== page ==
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Sunday, November 4, 2012

4 of the Newest and Coolest Videos Out of NASA

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Straight from my YouTube Channel, here are the latest and greatest, some incredible new videos just released on NASA's website.

First,
  "NASA and Japan Team Together To Launch Satellite (Animation)"
Nine U.S. and international satellites will soon be united by the Global Precipitation Measurement (GPM) mission, a partnership co-led by NASA and the Japan Aerospace Exploration Agency (JAXA). NASA and JAXA will provide the GPM Core satellite to serve as a reference for precipitation measurements made by this constellation of satellites, which will be combined into a single global dataset continually refreshed every three hours.



Credit: NASA/Goddard Space Flight Center


"NASA's Animated Dynamics of Hurricane Bonnie"
This animation of Hurricane Bonnie uses data from NASA's TRMM Satellite. Beginning with a wide view of the world, we zoom in on a swath of atmosphere taken by TRMM. Then we go inside and see how the actual dynamics of the hurricane are at work.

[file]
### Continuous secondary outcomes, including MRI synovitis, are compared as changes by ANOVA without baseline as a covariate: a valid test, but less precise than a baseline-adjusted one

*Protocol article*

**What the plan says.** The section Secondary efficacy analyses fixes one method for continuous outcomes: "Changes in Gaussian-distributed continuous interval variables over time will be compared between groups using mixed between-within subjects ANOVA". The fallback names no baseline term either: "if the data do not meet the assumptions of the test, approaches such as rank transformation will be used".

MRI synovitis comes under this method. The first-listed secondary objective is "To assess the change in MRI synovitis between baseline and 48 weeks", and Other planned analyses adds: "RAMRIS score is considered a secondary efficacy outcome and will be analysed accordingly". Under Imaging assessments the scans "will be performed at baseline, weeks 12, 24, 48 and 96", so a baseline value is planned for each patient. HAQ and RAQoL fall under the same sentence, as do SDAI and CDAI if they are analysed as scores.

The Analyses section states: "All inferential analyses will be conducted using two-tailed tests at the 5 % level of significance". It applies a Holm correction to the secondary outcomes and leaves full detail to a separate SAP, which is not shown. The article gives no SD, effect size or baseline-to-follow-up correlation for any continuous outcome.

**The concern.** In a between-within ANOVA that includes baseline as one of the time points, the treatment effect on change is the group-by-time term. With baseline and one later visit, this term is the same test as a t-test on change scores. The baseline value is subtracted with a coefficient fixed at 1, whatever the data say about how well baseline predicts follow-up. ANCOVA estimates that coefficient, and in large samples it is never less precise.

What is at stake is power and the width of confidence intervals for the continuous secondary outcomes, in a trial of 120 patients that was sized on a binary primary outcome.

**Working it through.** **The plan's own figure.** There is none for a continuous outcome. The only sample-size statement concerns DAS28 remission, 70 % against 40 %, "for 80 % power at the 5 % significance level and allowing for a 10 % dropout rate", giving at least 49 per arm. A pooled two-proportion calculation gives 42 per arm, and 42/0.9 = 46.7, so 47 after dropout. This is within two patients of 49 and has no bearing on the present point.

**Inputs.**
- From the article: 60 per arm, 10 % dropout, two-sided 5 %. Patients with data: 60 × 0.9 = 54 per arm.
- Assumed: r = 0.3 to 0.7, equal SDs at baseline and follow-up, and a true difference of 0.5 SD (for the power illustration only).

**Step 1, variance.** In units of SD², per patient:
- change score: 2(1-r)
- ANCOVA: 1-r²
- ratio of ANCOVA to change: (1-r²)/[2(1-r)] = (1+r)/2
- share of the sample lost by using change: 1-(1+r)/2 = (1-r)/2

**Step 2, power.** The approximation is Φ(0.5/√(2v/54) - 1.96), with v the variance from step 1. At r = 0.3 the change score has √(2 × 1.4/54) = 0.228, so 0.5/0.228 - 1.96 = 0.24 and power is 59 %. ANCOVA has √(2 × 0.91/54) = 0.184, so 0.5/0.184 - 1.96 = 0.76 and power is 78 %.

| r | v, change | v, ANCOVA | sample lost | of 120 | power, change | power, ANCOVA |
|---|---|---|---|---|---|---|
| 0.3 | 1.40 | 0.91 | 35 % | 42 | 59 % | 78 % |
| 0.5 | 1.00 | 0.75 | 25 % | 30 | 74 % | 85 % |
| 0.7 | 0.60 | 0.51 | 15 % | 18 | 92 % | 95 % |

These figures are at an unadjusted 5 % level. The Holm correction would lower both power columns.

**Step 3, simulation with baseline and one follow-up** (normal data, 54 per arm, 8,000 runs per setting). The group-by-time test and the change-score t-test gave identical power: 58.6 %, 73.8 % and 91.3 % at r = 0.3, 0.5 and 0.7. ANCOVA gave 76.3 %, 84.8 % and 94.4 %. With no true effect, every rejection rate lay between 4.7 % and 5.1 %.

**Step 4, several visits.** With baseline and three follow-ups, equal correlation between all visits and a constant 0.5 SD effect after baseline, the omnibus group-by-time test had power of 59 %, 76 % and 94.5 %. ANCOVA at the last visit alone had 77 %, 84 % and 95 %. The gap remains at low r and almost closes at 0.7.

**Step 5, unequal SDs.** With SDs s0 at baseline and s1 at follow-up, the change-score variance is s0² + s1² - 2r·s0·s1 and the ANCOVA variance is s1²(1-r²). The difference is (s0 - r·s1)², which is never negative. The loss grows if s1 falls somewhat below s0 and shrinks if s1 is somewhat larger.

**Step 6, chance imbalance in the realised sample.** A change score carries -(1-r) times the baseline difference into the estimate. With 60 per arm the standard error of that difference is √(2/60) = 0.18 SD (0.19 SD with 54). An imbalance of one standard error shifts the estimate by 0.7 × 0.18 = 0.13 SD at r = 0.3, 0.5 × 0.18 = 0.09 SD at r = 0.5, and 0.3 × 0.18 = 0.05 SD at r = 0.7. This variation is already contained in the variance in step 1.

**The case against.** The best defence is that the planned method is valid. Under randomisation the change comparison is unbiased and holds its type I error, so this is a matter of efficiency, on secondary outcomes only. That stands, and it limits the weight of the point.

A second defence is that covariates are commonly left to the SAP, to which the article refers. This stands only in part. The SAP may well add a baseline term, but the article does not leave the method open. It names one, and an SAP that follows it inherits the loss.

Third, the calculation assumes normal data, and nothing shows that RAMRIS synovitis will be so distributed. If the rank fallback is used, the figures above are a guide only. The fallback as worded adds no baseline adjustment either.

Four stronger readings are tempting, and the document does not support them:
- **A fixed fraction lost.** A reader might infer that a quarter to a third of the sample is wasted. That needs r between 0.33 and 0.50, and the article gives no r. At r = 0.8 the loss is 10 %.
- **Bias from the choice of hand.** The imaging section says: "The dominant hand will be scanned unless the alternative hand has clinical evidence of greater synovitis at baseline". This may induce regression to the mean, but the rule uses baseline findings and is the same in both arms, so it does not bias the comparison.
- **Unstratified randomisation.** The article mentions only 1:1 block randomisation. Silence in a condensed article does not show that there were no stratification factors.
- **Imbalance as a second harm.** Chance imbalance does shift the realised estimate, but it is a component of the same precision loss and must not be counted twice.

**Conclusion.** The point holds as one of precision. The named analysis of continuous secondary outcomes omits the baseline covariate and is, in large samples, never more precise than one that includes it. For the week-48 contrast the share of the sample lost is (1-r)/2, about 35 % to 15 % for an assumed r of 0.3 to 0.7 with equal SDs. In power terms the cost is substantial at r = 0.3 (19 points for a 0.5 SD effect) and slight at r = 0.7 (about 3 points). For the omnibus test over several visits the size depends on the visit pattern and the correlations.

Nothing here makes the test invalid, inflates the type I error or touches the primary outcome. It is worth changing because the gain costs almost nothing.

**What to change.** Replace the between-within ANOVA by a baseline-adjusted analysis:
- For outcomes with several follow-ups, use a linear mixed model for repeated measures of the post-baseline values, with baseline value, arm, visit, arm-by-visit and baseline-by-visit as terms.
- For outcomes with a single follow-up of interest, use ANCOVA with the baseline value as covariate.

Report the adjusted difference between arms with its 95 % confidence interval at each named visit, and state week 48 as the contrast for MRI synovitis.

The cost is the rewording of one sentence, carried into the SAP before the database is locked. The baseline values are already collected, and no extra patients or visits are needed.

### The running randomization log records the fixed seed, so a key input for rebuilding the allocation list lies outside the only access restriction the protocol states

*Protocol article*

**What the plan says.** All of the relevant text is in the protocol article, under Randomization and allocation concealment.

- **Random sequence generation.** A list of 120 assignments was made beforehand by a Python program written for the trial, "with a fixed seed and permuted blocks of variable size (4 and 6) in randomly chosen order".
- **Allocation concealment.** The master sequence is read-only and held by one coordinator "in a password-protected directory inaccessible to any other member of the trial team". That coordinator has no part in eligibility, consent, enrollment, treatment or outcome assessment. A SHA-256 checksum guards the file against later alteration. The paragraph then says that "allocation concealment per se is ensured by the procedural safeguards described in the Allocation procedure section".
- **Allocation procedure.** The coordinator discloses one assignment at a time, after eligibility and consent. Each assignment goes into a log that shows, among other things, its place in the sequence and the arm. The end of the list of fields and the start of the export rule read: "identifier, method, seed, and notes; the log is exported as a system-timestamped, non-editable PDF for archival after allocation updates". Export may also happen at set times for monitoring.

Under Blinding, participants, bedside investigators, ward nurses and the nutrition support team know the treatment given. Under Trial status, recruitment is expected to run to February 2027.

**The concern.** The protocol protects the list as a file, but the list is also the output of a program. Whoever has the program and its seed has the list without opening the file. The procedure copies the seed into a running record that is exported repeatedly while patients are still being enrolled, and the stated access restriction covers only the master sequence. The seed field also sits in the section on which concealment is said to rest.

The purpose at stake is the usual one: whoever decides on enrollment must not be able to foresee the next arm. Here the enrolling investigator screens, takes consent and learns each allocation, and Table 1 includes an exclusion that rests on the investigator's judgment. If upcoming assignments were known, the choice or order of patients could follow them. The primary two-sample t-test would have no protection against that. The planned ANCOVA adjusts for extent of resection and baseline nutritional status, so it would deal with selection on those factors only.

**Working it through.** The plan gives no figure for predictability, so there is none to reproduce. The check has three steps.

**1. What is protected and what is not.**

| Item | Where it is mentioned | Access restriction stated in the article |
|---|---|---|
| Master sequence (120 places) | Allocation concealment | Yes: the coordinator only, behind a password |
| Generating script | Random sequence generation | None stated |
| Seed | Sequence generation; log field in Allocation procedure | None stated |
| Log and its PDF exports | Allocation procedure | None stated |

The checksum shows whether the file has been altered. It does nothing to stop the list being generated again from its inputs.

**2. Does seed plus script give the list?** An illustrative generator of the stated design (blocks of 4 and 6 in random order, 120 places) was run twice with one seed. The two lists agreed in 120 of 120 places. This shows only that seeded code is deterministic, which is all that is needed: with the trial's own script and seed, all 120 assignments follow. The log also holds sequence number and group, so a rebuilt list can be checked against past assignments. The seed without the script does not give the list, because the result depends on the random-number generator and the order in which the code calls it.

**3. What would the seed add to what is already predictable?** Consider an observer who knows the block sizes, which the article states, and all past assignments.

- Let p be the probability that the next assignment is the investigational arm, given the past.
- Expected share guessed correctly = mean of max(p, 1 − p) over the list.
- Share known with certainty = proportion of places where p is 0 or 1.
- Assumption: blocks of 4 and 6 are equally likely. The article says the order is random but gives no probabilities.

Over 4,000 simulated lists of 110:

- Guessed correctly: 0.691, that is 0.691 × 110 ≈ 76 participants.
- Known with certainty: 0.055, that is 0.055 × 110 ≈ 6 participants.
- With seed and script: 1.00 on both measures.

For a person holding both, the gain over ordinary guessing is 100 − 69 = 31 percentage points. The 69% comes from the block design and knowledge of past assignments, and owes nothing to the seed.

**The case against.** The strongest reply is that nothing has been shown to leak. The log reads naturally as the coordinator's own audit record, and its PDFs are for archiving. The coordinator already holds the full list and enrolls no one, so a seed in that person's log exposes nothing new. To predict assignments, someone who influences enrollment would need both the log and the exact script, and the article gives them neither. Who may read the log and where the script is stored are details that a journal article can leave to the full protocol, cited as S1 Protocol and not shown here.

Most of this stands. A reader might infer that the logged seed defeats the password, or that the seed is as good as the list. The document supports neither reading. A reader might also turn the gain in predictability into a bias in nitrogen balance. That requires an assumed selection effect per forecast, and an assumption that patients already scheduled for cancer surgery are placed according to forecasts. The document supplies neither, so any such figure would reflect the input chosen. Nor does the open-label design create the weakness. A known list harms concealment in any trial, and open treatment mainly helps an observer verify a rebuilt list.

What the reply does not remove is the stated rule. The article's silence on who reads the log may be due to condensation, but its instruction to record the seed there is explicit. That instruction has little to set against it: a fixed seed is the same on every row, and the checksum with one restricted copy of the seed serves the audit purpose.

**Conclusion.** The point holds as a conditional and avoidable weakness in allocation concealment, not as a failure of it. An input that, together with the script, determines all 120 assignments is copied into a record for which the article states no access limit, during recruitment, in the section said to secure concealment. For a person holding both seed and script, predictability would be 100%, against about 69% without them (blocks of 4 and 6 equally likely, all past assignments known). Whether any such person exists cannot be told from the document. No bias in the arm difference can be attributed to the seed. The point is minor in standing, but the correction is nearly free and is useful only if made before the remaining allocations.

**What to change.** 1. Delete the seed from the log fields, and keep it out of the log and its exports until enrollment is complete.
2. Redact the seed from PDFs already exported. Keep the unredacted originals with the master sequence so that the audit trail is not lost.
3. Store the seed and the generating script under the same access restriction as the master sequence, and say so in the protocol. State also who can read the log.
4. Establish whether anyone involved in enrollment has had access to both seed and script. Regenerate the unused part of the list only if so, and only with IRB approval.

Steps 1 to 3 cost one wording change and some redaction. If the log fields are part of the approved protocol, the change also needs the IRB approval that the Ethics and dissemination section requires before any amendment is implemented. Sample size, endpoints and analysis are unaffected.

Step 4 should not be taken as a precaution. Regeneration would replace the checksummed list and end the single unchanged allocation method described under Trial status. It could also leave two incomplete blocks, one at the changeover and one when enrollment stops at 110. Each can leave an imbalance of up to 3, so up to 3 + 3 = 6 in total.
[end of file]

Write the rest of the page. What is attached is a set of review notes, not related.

Credit: NASA/Goddard Space Flight Center Scientific Visualization Studio


"NASA Explains The Eye of a Hurricane and Hurricane Dynamics"
Rapid changes in wind speed and vortexes are all involved in this voiceover animation explaining hurricane dynamics.

 Credit: NASA/Goddard Space Flight Center Scientific Visualization Studio


"NASA Animation - Gamma Rays Hit Satellite"
This animation tracks several gamma rays through space and time, from their emission in the jet of a distant blazar to their arrival in Fermi's Large Area Telescope (LAT). During their journey, the number of randomly moving ultraviolet and optical photons (blue) increases as more and more stars are born in the universe. Eventually, one of the gamma rays encounters a photon of starlight and the gamma ray transforms into an electron and a positron. The remaining gamma-ray photons arrive at Fermi, interact with tungsten plates in the LAT, and produce the electrons and positrons whose paths through the detector allows astronomers to backtrack the gamma rays to their source.


Credit: NASA/Goddard Space Flight Center/Cruz deWilde

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